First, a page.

Thank you for making “GPS for GIS Data Collection – 101” one of the most well-attended webinars we’ve done. It’s the first that was co-hosted by GPS World magazine and Geospatial Solutions online. If you don’t subscribe to my Geospatial Solutions Weekly newsletter, you might want to consider it as I venture into GIS and broader issues that I don’t have the space to cover in this newsletter. Also, the webinar had a record number of sponsors. Thanks to Hemisphere GPS, Laser Technology, and First American. Those folks make it possible for us to bring these webinars to you free of charge.
As customary, the newsletter after the webinar is dedicated to addressing some of the questions and posting the results from the polls I took during the webinar.
I conducted three polls during the webinar. I received some feedback that we aren’t giving folks enough time to respond to the polls. We’ll pay more attention to that in future webinars and allow more time. Following are the results:
Poll #1: Do you currently use GPS for collecting GIS data?
Total votes: 165
Poll #2: What accuracy do you require in a GPS mapping system?
One foot: 10.8%
1-3 meters: 22.3%
3-5 meters: 4.1%
5+ meters: 1.4%
Total votes: 148
Poll #3: Select the three most important items to you in a GPS mapping system.
Collect attribute data: 88.1%
Laser offset points: 22.2%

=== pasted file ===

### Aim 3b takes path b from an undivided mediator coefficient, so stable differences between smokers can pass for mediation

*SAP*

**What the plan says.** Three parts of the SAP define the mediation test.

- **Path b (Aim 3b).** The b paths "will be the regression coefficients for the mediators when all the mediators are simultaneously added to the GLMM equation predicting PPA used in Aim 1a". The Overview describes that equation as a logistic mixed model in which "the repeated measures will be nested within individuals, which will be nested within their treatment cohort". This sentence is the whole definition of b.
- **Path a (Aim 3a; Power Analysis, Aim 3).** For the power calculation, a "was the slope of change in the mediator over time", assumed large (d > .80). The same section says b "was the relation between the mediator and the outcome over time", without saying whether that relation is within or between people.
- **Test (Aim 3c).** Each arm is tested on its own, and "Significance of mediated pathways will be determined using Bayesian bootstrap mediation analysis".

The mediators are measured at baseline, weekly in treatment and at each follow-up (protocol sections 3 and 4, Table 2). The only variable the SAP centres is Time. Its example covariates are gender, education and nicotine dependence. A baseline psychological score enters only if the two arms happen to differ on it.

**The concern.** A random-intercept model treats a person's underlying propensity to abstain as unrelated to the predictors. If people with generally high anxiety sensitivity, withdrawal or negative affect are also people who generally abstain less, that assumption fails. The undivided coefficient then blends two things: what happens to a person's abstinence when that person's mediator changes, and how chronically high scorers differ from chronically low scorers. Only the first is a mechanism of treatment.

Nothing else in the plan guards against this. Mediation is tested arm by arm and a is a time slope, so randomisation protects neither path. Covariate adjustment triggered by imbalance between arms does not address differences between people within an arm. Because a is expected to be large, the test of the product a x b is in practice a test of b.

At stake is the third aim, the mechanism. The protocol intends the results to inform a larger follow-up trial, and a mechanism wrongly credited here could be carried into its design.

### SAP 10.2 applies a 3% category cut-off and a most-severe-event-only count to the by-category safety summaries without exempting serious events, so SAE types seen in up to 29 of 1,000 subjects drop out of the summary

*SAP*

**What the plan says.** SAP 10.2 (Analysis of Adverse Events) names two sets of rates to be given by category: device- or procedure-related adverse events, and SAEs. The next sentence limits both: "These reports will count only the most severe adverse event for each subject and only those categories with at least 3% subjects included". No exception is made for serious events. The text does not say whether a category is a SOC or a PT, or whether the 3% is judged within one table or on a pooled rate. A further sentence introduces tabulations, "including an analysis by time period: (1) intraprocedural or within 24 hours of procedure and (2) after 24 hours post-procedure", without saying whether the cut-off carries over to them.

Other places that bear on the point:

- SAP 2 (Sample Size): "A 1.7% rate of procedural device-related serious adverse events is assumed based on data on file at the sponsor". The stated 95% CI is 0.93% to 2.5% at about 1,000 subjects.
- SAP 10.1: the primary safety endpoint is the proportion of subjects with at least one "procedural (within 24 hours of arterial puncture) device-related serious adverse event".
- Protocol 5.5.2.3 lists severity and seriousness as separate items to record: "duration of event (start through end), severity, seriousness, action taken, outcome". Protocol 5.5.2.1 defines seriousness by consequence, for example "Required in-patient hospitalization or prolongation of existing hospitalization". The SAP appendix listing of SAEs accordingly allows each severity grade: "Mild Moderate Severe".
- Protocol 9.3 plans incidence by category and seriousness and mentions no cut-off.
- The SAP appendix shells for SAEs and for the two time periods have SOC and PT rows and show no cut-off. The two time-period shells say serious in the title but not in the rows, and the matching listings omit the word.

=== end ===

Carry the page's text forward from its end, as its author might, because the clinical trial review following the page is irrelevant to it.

Total votes: 126
Question #1: How many satellites are transmitting and how many are just for replacement purposes?
Gakstatter: There are 30 operational GPS satellites. Currently, they are configured in a 24-satellite configuration so six of them are orbiting as “back-ups.” There are also three satellites, I believe, that are in inactive reserve that could be brought back into service if required.
However, as covered in my last three newsletters, the DoD is transitioning the GPS constellation to a 27-satellite configuration to improve satellite visibility to users. The process of transitioning started in January will take up to two years to complete. Please see the following articles for details on the 24+3 configuration:
Question #2: I do have a question, but it will take too long right now. How do I contact you later?
Gakstatter: Please feel free to e-mail me with questions any time…firstname.lastname@example.org. I learn a lot from your questions.
Question #3: What about use of iPhones or Blackberries with GPS embedded in the device?
Gakstatter: As smartphones become more powerful and prevalent, I think the use of them for GIS data collection will increase. I have two comments on this:
- To this point, the ability to run GIS data collection software is hit or miss. Some smartphones just don’t have the resources (memory, processing speed) to handle running the more powerful data-collection software on the market. Of course, with technology advancing that may not be as much of an issue in the future, and it’s possible that GIS software manufacturers will write streamlined software specifically for smartphones.